How Close Is the U.S. to Becoming Another Greece?

Includes: AGG, DIA, SPY, UDN, UUP
by: Market Blog

By David Berman

FT Alphaville has an interesting post addressing the question of whether the United States could soon be in the same trouble as Greece. The two countries certainly have something in common: massive budget deficits. However, the similarities – while alarming – probably end there. Here’s a quote from a Merrill Lynch economist that should soothe some nerves:

“While Greece matters, attempts to extrapolate its debt crisis into a sovereign crisis for the U.S. seem far fetched to us, to say the least. Credit Default Swap Spreads for the U.S. have widened, as in most countries, but remain far removed from crisis levels. If we were to reach a point where the U.S. was having trouble financing its debt, the world would be in a dire spot indeed. A replay of the last year would be likely, where the U.S. caused a global capital markets crisis, triggering a risk aversion trade, strengthening the dollar and lowering U.S. borrowing costs. It’s good to be the king of currencies.”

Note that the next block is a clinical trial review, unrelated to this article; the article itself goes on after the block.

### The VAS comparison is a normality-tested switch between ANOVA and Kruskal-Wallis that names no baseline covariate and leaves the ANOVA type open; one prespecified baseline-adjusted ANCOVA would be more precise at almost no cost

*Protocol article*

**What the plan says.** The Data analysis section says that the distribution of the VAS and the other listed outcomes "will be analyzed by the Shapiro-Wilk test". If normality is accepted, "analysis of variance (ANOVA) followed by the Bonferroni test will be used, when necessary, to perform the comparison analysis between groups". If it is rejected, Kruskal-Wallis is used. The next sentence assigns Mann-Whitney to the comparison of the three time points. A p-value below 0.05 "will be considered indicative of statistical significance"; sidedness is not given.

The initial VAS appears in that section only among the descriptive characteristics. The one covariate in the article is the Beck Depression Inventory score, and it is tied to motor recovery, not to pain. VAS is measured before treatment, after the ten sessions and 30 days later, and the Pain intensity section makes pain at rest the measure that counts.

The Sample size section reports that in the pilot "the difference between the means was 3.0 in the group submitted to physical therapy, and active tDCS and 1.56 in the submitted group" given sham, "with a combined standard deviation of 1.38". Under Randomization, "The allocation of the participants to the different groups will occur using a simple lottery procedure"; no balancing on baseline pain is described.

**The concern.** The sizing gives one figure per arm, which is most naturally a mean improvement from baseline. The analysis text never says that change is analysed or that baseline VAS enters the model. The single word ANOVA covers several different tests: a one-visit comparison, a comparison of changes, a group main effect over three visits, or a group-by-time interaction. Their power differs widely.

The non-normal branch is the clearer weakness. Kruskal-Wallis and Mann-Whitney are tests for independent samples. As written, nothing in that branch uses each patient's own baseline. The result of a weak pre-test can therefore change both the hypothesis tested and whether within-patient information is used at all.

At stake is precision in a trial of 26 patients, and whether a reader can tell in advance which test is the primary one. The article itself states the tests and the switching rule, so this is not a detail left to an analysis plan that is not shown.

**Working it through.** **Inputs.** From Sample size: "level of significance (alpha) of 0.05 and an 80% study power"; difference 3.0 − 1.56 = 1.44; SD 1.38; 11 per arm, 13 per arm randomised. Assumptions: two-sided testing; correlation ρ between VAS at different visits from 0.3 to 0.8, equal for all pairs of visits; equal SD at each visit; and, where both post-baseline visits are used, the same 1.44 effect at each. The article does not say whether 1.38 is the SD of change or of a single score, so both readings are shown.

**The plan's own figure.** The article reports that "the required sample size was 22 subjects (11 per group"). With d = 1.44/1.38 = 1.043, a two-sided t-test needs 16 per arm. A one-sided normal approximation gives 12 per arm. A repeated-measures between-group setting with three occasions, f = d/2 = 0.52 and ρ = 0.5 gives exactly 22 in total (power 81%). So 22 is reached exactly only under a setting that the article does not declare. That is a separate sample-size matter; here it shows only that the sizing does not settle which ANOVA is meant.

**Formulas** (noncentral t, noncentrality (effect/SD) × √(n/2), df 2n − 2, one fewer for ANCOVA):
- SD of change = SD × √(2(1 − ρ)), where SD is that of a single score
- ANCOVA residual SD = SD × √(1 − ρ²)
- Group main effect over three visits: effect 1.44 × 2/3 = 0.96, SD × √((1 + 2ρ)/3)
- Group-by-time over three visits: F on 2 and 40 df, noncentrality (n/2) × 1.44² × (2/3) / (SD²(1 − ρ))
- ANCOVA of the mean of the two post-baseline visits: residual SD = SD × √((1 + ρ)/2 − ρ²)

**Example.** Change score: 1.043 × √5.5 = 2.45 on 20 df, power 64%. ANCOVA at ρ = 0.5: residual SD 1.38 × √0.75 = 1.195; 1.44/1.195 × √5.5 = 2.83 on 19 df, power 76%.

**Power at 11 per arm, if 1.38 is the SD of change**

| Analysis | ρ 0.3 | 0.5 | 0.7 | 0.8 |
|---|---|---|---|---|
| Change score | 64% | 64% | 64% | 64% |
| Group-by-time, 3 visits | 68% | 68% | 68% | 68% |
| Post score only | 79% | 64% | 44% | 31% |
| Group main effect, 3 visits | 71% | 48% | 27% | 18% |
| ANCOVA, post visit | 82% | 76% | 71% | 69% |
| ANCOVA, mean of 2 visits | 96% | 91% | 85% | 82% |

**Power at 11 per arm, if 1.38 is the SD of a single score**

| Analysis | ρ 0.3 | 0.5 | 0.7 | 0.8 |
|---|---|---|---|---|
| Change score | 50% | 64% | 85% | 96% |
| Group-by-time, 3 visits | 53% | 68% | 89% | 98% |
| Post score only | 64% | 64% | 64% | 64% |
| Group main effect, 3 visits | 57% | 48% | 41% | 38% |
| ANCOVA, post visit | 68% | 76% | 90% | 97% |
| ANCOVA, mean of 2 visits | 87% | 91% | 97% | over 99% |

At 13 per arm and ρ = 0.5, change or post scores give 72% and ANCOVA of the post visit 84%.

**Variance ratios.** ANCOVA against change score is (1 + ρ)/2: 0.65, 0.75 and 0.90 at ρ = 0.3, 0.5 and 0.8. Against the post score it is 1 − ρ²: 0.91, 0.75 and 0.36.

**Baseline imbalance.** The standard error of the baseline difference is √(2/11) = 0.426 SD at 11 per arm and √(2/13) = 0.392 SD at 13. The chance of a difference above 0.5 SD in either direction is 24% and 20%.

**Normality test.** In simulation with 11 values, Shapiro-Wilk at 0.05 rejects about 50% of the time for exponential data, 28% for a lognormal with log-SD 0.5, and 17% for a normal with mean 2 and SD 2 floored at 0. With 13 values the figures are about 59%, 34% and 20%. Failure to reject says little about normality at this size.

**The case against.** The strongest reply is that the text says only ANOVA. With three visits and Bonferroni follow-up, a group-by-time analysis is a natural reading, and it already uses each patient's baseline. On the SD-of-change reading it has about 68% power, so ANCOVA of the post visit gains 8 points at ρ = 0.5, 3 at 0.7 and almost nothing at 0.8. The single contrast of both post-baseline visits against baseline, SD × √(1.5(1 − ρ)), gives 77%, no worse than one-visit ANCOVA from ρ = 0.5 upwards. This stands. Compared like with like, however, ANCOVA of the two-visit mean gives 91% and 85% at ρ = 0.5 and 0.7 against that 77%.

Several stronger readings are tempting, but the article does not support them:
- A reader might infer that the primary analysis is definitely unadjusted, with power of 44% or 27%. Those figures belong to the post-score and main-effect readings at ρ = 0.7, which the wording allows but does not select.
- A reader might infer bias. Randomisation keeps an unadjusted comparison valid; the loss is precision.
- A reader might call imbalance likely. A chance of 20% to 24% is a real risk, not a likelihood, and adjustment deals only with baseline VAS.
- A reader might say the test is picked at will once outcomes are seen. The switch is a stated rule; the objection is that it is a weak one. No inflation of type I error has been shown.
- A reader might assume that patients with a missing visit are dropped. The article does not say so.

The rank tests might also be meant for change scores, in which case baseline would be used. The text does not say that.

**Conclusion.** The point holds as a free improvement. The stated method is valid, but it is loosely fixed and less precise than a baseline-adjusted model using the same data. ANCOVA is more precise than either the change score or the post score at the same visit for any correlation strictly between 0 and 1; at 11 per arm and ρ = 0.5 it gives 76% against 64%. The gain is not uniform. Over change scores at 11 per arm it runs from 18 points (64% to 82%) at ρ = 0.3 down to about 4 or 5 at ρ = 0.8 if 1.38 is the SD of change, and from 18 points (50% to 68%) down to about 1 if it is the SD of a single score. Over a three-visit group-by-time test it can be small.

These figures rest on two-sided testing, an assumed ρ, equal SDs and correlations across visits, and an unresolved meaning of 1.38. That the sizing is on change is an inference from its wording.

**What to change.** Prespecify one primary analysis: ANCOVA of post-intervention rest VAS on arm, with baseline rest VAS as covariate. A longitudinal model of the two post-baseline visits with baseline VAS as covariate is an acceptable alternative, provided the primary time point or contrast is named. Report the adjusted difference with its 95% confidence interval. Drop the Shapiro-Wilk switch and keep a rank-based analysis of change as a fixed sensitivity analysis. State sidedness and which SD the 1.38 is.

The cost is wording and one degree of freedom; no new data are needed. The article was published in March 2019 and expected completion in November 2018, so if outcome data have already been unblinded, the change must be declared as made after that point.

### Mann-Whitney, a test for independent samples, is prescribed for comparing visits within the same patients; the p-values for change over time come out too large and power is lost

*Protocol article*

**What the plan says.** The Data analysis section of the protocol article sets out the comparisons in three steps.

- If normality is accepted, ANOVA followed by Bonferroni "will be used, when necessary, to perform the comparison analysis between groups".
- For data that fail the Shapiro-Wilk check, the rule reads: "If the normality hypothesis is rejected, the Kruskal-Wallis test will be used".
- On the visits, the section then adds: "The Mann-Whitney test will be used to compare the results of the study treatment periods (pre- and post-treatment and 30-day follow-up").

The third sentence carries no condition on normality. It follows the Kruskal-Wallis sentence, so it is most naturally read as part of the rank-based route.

The Merrill Lynch economist doesn’t rule out a problem completely, at least longer term. The U.S. budget deficit could rise even higher as the baby boom generation retires and rising costs of Medicare outstrip rising economic growth. But at least the United States has room to make substantial adjustments to its operating budget. As the Merrill Lynch economists calculates:

“With shared sacrifice a solution exists. Winning the war on terror and lowering defense spending from 4.9% to 3.0% of GDP would shave the deficit by 1.9 percentage points. Raising taxes to pre-Bush levels would slice about 3 percentage points off of the deficit. And constraining Medicare growth to match the growth in general inflation and in the retired population would yield additional savings.”